Steelers' defense presents 'Coach Dad' a timely performance against the Browns
D-lightful birthday giftWe love the guy to death. -- James Farrior, on Dick LeBeau''
Monday, September 10, 2007
By Gerry Dulac, Pittsburgh Post-Gazette
CLEVELAND -- Dick LeBeau really liked the birthday presents his defensive players gave him Saturday night at a team meeting at the hotel. But he might have liked the one he received on his 70th birthday better -- a near-flawless performance by the Steelers' defense.
It was difficult to tell which was more shiny and spectacular-looking yesterday after the Steelers beat up on the Cleveland Browns, 34-7 -- the execution of the defense, which produced six sacks, two interceptions and recovered three fumbles; or the gold-and-silver Rolex watch LeBeau wore on his left wrist as he stood in a corner of the Steelers' locker room.
"It doesn't belong on me," LeBeau said of the watch, presented to him by his defensive players. "Nonetheless, I'm not turning it in."
Nor is LeBeau going to concede the defensive performance should perhaps carry an asterisk, signifying it was turned in against the Browns who, despite a number of offseason moves and top draft choices, still look like, well, the Browns.
The Steelers started from the first defensive series, when defensive end Aaron Smith posted a sack from a new LeBeau wrinkle that included four down linemen in the dime defense, and never really stopped until cornerback Ike Taylor intercepted a Derek Anderson pass in the fourth quarter.
"I think we did a good job of making them look bad," said inside linebacker James Farrior, who had a sack and forced a fumble. "It's kind of tough when a lot of different guys are coming at you."
Indeed, LeBeau had so many different players collapsing the pocket that even Taylor, who rarely blitzes, managed one of the six sacks. By the end of the game, the only thing Anderson and starting quarterback Charlie Frye managed to accomplish was getting most of the 73,089 in attendance to chant for rookie quarterback Brady Quinn, one of the Browns' No. 1 draft choices.
"We were flying around, stopping the run, hitting them, making them one-dimensional," inside linebacker Larry Foote said. "But that's the question -- you never know early in the season if we're that good or they looked that bad. Five weeks from now, we'll probably know the answer."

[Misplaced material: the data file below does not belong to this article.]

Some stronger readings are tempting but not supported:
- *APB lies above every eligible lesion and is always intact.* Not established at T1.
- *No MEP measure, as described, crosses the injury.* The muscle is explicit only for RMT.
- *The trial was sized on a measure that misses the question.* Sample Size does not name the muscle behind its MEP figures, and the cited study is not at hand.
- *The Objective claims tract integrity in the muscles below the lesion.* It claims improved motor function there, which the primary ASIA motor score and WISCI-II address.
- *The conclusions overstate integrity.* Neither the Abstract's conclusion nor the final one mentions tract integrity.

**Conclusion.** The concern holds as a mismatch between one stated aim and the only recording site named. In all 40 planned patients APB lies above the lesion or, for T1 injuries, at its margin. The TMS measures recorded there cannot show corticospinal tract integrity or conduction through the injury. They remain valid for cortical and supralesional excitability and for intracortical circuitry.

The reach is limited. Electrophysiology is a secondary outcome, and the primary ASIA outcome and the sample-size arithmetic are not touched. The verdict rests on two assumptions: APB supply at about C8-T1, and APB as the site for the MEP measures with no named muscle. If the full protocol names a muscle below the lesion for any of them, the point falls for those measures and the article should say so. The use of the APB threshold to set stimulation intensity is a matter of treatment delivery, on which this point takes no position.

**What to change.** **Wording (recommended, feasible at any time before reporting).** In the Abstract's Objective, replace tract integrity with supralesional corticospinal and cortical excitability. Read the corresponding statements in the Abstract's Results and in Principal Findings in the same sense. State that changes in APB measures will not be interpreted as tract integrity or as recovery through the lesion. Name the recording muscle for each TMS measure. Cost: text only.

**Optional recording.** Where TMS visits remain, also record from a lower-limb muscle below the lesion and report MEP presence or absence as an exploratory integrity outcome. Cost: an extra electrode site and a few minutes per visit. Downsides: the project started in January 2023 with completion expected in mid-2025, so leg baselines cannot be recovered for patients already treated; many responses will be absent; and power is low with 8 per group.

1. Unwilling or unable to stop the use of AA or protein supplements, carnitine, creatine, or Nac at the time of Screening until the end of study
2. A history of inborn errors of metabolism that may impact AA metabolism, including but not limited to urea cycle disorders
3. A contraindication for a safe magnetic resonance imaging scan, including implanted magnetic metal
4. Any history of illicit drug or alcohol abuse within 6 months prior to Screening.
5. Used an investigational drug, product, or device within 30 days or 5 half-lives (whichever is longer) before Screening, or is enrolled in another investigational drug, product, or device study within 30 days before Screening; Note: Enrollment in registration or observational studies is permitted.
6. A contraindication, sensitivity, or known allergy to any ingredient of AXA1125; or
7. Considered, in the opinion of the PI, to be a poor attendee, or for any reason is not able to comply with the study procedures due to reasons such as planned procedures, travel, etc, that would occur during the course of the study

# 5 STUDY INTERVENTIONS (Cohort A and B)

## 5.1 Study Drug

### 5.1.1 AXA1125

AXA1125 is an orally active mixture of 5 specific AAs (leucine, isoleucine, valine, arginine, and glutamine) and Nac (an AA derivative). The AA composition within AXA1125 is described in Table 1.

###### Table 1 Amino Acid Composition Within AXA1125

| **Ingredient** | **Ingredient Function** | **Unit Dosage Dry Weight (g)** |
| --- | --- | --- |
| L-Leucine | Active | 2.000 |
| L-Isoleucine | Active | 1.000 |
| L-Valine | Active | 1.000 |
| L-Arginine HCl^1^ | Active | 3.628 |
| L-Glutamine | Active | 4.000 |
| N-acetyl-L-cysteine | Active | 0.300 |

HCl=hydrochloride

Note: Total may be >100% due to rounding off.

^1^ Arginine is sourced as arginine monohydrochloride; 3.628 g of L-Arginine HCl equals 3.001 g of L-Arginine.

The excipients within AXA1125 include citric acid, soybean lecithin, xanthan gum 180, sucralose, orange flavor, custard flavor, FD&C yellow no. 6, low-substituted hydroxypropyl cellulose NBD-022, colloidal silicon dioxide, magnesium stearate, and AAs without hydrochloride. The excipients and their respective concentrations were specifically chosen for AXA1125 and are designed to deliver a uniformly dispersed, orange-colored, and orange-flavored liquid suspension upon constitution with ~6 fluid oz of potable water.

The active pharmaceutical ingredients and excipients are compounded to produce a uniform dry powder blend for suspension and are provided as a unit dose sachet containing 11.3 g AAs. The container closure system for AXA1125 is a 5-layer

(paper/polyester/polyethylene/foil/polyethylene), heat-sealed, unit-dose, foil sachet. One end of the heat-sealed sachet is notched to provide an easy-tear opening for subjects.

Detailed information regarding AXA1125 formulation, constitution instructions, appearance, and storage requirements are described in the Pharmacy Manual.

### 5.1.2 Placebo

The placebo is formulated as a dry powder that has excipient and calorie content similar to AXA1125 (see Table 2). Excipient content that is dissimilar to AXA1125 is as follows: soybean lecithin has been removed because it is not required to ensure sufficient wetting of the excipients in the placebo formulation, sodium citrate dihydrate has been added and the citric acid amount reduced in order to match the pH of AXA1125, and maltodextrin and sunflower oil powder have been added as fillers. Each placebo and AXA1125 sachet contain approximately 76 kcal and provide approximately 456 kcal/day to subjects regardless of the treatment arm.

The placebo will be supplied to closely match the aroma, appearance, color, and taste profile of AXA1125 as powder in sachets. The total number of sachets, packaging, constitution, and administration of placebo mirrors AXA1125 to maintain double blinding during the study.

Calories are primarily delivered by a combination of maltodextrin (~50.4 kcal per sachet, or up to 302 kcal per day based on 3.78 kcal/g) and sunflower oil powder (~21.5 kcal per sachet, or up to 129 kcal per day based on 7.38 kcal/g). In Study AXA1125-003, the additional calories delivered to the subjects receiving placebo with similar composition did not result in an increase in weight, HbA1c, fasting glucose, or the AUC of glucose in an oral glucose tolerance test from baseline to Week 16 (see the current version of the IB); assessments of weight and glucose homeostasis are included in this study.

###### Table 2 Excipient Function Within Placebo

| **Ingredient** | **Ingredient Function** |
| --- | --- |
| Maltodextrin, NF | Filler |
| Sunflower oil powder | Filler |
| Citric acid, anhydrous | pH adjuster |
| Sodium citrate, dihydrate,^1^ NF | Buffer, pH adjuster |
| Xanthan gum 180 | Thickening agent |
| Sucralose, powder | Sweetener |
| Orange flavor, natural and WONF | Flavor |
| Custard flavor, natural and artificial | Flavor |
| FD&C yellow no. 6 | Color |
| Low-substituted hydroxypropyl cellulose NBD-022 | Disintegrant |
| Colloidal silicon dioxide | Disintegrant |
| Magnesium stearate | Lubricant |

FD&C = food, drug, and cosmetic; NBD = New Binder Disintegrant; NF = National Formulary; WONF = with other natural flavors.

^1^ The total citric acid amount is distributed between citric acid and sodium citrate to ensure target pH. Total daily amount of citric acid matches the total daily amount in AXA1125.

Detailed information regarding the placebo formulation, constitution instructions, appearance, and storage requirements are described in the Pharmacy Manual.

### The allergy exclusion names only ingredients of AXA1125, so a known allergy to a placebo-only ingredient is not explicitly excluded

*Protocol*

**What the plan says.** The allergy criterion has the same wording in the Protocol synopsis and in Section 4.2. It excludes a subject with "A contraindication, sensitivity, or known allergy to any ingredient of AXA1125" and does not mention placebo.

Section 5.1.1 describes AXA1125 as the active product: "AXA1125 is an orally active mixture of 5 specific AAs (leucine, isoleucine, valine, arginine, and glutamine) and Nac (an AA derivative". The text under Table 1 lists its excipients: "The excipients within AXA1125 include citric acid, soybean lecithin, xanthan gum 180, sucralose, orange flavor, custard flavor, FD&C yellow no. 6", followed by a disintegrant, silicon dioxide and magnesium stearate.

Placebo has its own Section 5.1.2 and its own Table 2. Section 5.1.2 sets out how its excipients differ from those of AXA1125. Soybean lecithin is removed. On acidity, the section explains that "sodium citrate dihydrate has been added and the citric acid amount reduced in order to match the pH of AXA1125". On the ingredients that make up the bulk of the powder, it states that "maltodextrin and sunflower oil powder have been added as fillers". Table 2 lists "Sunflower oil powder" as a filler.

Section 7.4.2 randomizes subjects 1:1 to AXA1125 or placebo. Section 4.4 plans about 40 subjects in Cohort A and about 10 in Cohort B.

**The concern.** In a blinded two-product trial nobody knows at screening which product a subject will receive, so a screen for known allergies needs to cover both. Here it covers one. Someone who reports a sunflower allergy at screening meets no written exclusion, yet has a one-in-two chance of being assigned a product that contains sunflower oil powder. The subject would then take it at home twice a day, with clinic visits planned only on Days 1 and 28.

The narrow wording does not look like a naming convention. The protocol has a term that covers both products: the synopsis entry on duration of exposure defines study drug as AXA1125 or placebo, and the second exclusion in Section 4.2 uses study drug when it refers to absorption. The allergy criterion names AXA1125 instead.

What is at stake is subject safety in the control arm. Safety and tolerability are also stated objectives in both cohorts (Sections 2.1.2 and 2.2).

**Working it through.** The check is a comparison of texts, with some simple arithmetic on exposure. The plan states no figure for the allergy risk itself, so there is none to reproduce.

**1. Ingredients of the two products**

To be sure, the Browns could do little right against the Steelers' defense. Frye completed 4 of 10 passes for 34 yards, was sacked four times and threw one interception before he was replaced.
Running back Jamal Lewis, who was signed as an unrestricted free agent from the Baltimore Ravens, didn't have a run longer than 7 yards and finished with 35 yards on 11 carries.
That extended the Steelers' streak of not allowing a 100-yard rusher to 26 games in a row, counting playoffs.
What's more, the Browns' only touchdown -- a 1-yard pass from Anderson to fullback Lawrence Vickers -- came just six plays after Farrior dropped an interception that hit him right in the stomach.
"I don't know if we baffled them or not," outside linebacker Clark Haggans said. "I know we just executed all the calls coach LeBeau made. The way he was calling the game, if coach LeBeau said run to the top of the stadium and put up a Steelers flag, we were going to do that."
Such is the love and respect the defensive players have for the man they affectionately refer to as "Coach Dad."
That was the name that was written on the cake that all the players and coaches presented to LeBeau at a team meeting the night before the game. They also presented him with a framed poster of "'Twas the Night Before Christmas," the poem LeBeau recites by memory to the players every year around Christmas. All the players autographed the poster.
When the defensive players had LeBeau alone, they presented him with the Rolex watch they all chipped in to purchase.
"He's a special man," defensive end Aaron Smith said.
"It was a good night," Farrior said. "We love the guy to death."
And it was probably a better afternoon for LeBeau, who turned down the final present he was offered after the victory -- the game ball the players presented to coach Mike Tomlin for winning his NFL debut.
"I tried to give it to Dick LeBeau for his birthday, but he wouldn't take it," Tomlin said. "I guess I'm taking it home."
LeBeau already received his gift.
First published on September 10, 2007 at 12:00 am